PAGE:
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Steve Young - Renegade Picker & No Place To Fall

Posted By : bearwil | Date : 24 Apr 2007 20:09:09 | Comments : 3 |
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Steve Young - Renegade Picker & No Place To Fall (2 cd)
Americana | WAV cd quality 8 rar-files 790 mb | 320 kbps mp3 2 rar-files 190 mb | covers


Steve Young (All Music Guide)


A singer, tunesmith, and purveyor of what he dubbed "Southern music" -- a brew of country, folk, rock, blues, gospel, and Celtic styles -- Steve Young was a songwriter's songwriter, an acclaimed performer whose work found its greatest commercial success in the hands of other artists and earned him praise from the likes of Waylon Jennings, Townes Van Zandt, and Lucinda Williams. Born in Georgia and raised throughout the South, by his teens Young was already playing guitar and writing his own songs. In the early '60s, he moved to New York City and became affiliated with the burgeoning Greenwich Village folk music scene. After a brief return to Alabama, where he'd spent time growing up, he settled in California in 1964.

On the West Coast, Young found work as a postal carrier while striking up friendships with the likes of Stephen Stills and Van Dyke Parks. A tenure with the psychedelic folk unit Stone Country yielded an eponymous 1968 LP, and a year later, Young issued his solo debut Rock Salt & Nails, a country-rock excursion featuring cameos by Gram Parsons, Chris Hillman, and Gene Clark. He moved to Reprise in 1971, and with the title track of that year's Seven Bridges Road, he offered perhaps his best-known composition, popularized through a series of covers by artists like the Eagles, Joan Baez, Rita Coolidge, and Ian Matthews. He had another tremendous success when Waylon Jennings covered "Lonesome, On'ry and Mean" in 1973, turning it into a signature anthem of the outlaw country movement; later on, Hank Williams, Jr. notched a hit with "Montgomery in the Rain." As for his recording career, Young released 1975's Honky Tonk Man on the tiny Mountain Railroad label before his songwriting success earned him a shot with RCA. The result was two excellent albums, 1976's Renegade Picker and 1978's No Place to Fall.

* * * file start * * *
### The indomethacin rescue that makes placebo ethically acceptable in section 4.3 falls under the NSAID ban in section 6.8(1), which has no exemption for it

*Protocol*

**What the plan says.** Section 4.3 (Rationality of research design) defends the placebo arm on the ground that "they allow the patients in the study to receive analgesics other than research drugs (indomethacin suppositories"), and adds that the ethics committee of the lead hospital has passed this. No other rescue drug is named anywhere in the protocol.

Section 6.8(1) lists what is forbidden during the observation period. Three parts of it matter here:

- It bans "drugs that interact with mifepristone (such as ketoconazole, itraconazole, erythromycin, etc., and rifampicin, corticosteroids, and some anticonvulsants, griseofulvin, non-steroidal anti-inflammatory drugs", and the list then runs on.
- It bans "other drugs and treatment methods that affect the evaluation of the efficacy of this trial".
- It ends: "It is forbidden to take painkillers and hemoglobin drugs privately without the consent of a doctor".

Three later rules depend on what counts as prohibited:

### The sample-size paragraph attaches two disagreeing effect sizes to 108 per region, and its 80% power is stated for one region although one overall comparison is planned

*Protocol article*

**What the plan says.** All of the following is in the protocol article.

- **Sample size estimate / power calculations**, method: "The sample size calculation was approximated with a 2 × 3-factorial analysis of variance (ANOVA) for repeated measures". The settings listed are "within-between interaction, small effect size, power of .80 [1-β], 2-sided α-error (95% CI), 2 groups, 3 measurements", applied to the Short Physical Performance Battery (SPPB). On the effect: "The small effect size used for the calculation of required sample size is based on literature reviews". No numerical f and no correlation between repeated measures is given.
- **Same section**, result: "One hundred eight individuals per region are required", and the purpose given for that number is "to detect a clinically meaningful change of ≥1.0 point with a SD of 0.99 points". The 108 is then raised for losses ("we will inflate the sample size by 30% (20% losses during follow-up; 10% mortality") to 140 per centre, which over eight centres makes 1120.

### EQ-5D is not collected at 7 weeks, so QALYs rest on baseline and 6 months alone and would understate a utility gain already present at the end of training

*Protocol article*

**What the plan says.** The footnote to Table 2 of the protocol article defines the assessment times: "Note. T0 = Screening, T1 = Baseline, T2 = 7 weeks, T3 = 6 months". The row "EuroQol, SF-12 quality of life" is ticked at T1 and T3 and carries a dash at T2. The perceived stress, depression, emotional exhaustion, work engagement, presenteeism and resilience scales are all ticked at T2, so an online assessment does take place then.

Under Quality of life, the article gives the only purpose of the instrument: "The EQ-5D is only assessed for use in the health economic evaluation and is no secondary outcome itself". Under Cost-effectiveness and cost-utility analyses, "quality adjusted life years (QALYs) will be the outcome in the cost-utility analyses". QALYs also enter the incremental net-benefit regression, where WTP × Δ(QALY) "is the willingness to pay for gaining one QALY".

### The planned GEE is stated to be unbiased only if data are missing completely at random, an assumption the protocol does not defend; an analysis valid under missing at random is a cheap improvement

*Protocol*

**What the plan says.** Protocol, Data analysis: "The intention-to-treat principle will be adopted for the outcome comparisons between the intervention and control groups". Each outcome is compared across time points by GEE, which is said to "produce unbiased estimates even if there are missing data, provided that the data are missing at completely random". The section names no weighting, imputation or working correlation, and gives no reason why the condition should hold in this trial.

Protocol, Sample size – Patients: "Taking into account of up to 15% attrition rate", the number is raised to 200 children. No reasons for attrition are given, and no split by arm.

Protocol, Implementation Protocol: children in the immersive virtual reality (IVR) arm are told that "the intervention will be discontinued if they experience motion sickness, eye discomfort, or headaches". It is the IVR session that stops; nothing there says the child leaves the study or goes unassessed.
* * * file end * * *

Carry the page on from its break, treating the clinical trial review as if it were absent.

Despite his success as a songwriter, Young flirted with the charts but never rose beyond a devoted cult following. He spent the majority of the 1980s touring the world, garnering a reputation as a standout live performer, and released occasional records like 1982's To Satisfy You, 1987's Look Homeward Angel, and 1990's Long Time Rider, the latter two of which were recorded in the Netherlands. The trend continued into the next decade, and in 1991 he issued his first concert recording, Solo/Live, an acoustic collection summarizing his career to date along with pop and soul covers like "You Don't Miss Your Water" and "Drift Away." A second LP on Watermelon, Switchblades of Love, followed two years later and continued his creative renaissance, but he fell silent for much of the rest of the '90s. In early 2000, he finally returned with Primal Young on the Appleseed label. Songlines Revisited, Vol. 1 appeared in 2006.

Renegade Picker Review by Thom Jurek (AMG)